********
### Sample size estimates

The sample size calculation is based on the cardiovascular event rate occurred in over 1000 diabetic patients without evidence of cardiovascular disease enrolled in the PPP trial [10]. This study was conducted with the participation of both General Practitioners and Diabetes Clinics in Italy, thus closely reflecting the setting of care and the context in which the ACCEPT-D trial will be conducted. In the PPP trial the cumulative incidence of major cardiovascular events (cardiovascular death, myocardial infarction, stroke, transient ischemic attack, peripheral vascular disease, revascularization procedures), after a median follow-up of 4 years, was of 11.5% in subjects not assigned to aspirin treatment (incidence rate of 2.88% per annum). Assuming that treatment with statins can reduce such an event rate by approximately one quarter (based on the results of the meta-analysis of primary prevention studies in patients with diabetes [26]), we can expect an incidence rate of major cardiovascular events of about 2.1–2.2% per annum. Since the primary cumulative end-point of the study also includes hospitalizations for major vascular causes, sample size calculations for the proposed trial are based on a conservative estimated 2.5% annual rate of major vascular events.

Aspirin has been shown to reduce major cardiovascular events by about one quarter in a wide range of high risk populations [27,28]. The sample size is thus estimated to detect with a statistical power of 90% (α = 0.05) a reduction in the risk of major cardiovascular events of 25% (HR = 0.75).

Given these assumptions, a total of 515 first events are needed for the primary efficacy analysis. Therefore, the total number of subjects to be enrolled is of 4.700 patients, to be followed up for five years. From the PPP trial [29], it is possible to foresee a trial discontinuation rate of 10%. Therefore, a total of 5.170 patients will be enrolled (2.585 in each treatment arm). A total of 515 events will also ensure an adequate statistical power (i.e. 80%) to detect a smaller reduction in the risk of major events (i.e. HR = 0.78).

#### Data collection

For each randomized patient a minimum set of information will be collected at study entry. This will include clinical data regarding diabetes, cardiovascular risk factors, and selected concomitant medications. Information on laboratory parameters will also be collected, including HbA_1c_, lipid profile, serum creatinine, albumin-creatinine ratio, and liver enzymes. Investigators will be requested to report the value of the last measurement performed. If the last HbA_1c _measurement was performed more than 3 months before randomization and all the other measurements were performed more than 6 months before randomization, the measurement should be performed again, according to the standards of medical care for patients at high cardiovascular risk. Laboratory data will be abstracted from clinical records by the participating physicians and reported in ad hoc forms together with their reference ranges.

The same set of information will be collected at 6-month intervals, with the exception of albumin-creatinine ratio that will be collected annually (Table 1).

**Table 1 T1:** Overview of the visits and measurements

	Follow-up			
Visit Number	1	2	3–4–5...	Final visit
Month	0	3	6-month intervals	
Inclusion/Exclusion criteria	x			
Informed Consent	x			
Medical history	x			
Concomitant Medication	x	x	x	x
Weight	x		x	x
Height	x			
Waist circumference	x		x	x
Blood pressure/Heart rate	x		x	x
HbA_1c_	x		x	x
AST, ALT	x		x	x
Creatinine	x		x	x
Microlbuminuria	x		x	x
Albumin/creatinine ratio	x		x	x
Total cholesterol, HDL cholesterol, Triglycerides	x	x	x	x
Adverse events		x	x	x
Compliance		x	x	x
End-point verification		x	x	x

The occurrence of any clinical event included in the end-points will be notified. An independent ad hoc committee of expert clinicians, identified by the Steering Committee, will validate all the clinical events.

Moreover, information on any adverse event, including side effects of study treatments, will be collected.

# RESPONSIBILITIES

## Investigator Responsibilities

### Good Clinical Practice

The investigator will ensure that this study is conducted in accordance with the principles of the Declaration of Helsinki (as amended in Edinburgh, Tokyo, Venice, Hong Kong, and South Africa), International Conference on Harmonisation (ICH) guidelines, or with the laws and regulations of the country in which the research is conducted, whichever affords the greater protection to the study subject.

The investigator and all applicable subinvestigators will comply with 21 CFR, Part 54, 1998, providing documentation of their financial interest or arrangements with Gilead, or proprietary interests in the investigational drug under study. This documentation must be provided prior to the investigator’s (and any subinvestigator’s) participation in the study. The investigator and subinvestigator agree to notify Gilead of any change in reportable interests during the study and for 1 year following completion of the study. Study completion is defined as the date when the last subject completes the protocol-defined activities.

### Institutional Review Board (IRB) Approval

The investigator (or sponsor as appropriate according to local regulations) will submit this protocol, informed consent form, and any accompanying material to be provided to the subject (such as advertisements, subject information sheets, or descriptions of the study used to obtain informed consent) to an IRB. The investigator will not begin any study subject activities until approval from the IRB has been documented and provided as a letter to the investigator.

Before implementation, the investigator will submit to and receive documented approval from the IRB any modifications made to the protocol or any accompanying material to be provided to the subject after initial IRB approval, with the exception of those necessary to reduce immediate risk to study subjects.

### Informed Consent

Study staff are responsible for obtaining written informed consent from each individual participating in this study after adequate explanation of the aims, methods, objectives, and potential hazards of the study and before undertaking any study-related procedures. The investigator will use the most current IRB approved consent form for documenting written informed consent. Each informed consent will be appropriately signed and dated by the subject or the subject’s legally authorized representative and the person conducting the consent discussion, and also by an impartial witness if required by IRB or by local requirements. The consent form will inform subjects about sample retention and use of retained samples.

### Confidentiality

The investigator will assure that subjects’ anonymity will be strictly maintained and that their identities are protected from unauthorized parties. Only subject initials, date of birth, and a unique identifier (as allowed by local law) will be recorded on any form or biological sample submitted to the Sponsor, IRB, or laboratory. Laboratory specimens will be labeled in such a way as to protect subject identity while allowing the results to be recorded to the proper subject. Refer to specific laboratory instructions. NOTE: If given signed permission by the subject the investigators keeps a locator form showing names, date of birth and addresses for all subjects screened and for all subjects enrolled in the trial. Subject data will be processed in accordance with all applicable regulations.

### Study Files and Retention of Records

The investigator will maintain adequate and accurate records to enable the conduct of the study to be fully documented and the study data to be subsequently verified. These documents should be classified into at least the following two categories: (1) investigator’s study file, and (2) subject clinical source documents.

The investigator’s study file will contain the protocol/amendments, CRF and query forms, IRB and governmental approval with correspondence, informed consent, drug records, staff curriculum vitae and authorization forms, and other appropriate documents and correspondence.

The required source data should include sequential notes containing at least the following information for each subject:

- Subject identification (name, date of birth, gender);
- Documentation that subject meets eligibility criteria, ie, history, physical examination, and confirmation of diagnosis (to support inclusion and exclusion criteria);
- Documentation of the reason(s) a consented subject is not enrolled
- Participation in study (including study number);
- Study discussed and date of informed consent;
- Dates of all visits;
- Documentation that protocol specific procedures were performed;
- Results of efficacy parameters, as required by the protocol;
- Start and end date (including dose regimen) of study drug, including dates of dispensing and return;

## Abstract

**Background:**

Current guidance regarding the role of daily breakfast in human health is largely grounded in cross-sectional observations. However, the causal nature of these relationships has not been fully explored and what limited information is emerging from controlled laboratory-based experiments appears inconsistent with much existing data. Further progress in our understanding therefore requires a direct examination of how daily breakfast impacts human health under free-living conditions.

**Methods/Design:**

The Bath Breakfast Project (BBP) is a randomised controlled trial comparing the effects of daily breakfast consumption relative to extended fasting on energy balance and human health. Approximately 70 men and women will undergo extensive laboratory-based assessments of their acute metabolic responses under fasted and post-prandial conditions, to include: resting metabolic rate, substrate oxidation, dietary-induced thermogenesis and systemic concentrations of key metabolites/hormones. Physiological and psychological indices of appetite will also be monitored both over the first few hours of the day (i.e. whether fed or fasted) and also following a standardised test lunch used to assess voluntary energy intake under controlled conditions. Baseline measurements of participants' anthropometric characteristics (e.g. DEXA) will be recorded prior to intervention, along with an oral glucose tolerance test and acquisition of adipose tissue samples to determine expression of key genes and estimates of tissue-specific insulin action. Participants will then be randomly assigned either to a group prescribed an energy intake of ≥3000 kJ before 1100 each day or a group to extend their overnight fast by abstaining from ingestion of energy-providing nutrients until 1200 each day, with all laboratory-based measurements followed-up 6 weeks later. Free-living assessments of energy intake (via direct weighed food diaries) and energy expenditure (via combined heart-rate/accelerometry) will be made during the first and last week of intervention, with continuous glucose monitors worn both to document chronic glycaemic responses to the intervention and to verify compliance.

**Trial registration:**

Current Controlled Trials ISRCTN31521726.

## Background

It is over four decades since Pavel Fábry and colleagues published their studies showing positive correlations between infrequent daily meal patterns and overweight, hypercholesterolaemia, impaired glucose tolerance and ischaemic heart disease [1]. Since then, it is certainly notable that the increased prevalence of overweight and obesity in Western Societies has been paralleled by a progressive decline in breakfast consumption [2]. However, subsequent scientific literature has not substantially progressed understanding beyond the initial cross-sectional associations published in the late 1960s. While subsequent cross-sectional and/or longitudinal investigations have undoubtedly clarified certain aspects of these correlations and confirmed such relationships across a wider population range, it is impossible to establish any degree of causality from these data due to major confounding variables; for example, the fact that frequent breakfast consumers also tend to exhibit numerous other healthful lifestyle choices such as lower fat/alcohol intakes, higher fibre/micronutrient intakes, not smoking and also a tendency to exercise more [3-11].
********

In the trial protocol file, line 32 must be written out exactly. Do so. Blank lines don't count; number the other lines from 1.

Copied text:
## Investigator Responsibilities